Beginning Domain Specific Language with Fluent API for Azure Functions

DISCLAIMER: This post is purely a personal opinion, not representing or affiliating my employer’s.

Applying DDD (Domain-Driven Development) methodology to your project requires several concepts. Ubiquitous Language (UL) and Domain-Specific Language (DSL) are only a few of them. For all members in a domain context, including domain experts and developers, using the same language (and terminology) to avoid getting confused from each other is one of the key concepts of UL and, in spite of not exactly corresponding concept, DSL is a “sort of” implementation of achieving UL within the domain context. It sounds very easy but applying DSL is pretty tricky and needs a lot of helps from experts. In this post, I’m going to discuss how to write DSL using Fluent API/Interface in an Azure Functions code. Very briefly.

NOTE: I wrote a blog post about an XSL mapper function using DSL in a very rough level. If you want to see the complete code, please refer to the repository.

Why DSL?

There are two types of DSL – external and internal. As many articles have already covered what the differences between both, I’m not repeating here, but we use the term DSL here pointing to the internal DSL. DSL is used to describe business logic, within the domain context, by using UL. Fluent API helps write DSL quite easily. Also, DSL expresses the business logic, not the code implementations – it’s useful for encapsulation. In addition to this, DSL simplifies UL at the code level, and describes roles and intentions of each method precisely. In fact, from the domain perspective, it doesn’t have to know how each method works internally, but it needs to know how those methods are related to each other, to build up a workflow.

I mentioned Fluent API (or Fluent Interface) a few times above. In the C# world, using extension methods really helps build the Fluent API. Of course, abusing this will result in violating Law of Demeter (LoD), so it should be carefully taken. It’s also a good idea to start from a very specific situation to cover, rather than building it with lots of generics.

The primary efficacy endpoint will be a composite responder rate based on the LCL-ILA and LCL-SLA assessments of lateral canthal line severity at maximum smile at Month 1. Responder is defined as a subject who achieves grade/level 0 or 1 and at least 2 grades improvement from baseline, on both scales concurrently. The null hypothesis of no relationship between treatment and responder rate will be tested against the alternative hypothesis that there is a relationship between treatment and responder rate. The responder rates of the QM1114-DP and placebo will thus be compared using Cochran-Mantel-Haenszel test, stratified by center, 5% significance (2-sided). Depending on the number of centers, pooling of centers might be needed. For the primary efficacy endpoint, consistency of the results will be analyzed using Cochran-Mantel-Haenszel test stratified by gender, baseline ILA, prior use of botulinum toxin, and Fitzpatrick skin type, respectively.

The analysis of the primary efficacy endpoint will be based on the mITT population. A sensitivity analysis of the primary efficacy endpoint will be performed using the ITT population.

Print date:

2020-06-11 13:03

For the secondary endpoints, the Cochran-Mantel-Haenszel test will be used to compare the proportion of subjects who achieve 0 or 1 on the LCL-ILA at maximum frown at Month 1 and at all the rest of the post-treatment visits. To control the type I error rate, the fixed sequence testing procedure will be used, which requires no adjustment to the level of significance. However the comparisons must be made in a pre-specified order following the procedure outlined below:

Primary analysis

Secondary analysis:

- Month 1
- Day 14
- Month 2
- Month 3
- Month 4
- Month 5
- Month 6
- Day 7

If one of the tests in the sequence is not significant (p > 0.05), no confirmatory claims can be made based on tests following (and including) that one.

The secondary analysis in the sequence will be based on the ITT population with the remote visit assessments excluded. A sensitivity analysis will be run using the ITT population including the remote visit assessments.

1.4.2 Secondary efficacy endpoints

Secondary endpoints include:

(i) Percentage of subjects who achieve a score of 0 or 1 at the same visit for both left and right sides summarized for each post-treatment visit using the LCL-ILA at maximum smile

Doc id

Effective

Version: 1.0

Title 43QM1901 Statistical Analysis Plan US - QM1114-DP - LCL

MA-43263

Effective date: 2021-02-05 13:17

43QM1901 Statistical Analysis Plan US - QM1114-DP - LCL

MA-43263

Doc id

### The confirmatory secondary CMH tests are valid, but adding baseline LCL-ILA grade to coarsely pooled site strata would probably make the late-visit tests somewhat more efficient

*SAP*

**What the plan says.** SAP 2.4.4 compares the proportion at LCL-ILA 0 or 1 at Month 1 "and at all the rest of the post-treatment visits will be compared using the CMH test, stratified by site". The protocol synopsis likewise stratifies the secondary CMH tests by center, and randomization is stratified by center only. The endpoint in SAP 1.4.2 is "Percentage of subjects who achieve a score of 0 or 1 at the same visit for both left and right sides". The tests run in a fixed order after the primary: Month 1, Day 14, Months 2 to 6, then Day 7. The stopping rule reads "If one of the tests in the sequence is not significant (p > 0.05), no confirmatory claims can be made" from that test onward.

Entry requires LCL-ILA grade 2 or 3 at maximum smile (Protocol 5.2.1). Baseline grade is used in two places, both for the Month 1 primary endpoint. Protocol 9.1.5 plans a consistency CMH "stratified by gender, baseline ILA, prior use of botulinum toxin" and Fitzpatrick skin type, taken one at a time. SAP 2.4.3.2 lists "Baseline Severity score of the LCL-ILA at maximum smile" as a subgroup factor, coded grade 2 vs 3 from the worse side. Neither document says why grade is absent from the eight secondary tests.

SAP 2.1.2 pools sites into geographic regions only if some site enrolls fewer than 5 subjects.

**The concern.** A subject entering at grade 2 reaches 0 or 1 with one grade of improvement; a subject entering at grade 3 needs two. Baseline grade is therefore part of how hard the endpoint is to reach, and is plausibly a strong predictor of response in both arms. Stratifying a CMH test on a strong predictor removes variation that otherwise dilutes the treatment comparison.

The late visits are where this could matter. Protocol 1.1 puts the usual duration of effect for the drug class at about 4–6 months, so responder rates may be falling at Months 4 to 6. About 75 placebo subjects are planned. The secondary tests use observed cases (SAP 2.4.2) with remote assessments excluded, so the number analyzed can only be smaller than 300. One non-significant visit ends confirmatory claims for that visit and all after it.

DSL for Domain Logic Workflow

OK. It’s coding time. Let’s have a look at the code below. Whenever you see my Function code, you always see this part as the first entry point.

One of benefits using Fluent API is readability. It literally describes the workflow “fluently” by method chaining. Therefore, you can easily imagine what will happen when you run the code, just by reading the code. First of all, when the function is called, 1) it creates the service locator factory instance, IFunctionFactory, 2) the factory creates the function instance, IXmlToXmlMapperFunction, and 3) the function instance invokes the InvokeAsync method to process the request and return the response, which is a simple workflow. As you can see, Fluent API has implement all the workflow.

Also, the method names used here are like Create and InvokeAsync, which is pretty intuitive to understand their roles and responsibilities. I can darely say I have implemented UL by writing DSL. However, this approach has a rabbit hole. It may violate LoD. Within the method chaining, moving one from the other might result in the NullReferenceException error and this should really require defensive coding; otherwise the code might smell.

How can we write DSL, not violating LoD, with Fluent API? Let’s have another example below. The InvokeAsync method of the XmlToXmlMapperFunction class contains the workflow – 1) it loads an XSLT file, 2) it loads DLL files that the XSL file refers to, 3) it loads the XML document to transform, and 4) it returns a transformed XML document.

The function class has the IXmlTransformHelper instance that contains 1) LoadXslAsync, 2) AddArgumentsAsync, and 3) TransformAsync methods. The code looks like:

All those methods actually returns the instance itself, IXmlTransformHelper. Therefore, regardless of what happens inside the method, it returns the same return value and doesn’t go out of scope, which satisfies LoD. It also keeps readability by having self-descriptive method names. If another method chaining is required, due to the business logic changes, it still conforms OCP (Open-Closed Principle) as each method returns the instance itself. This is one of considerations for DSL. If any small changes breaks DSL and/or method chaining, it will really be frustrating.

Here’s another consideration. Each method here supports async/await. In other words, each method actually returns Task<IXmlTransformHelper> instead of IXmlTransformHelper. However, each method actually takes IXmlTransformHelper inatance. How can it be done? Here’s the trick. Let’s have a look at the extension method, AddArgumentsAsync below:

This extension method wraps the IXmlTransformHelper.AddARgumentsAsync() method. It gets the Task<IXmlTransformHelper> instance as a primary parameter and rips the Task<> part and invokes the actual method. Writing extension methods like this way brings much easier ways when constructing method chaining and we can get prepared for different situations with flexibility.

Is DSL Silver Bullet?

So far, we’ve briefly looked how we can build DSL using Fluent API, in Azure Functions. Someone may understand that DSL solves all the problems by making code succinct and simple. However, that’s not true. DSL can’t be coming out this easy way. Also not all situations does DSL works well. All we can do in the domain context is to, first of all, define UL, and build objects based on that UL. When the time comes, you will find out DSL becomes necessary and start refactoring your code.

The DSL code above are also not perfect. DSL should be continuously improving to get such flexibility. I hope this post gives a little bit of idea about using DSL in your domain.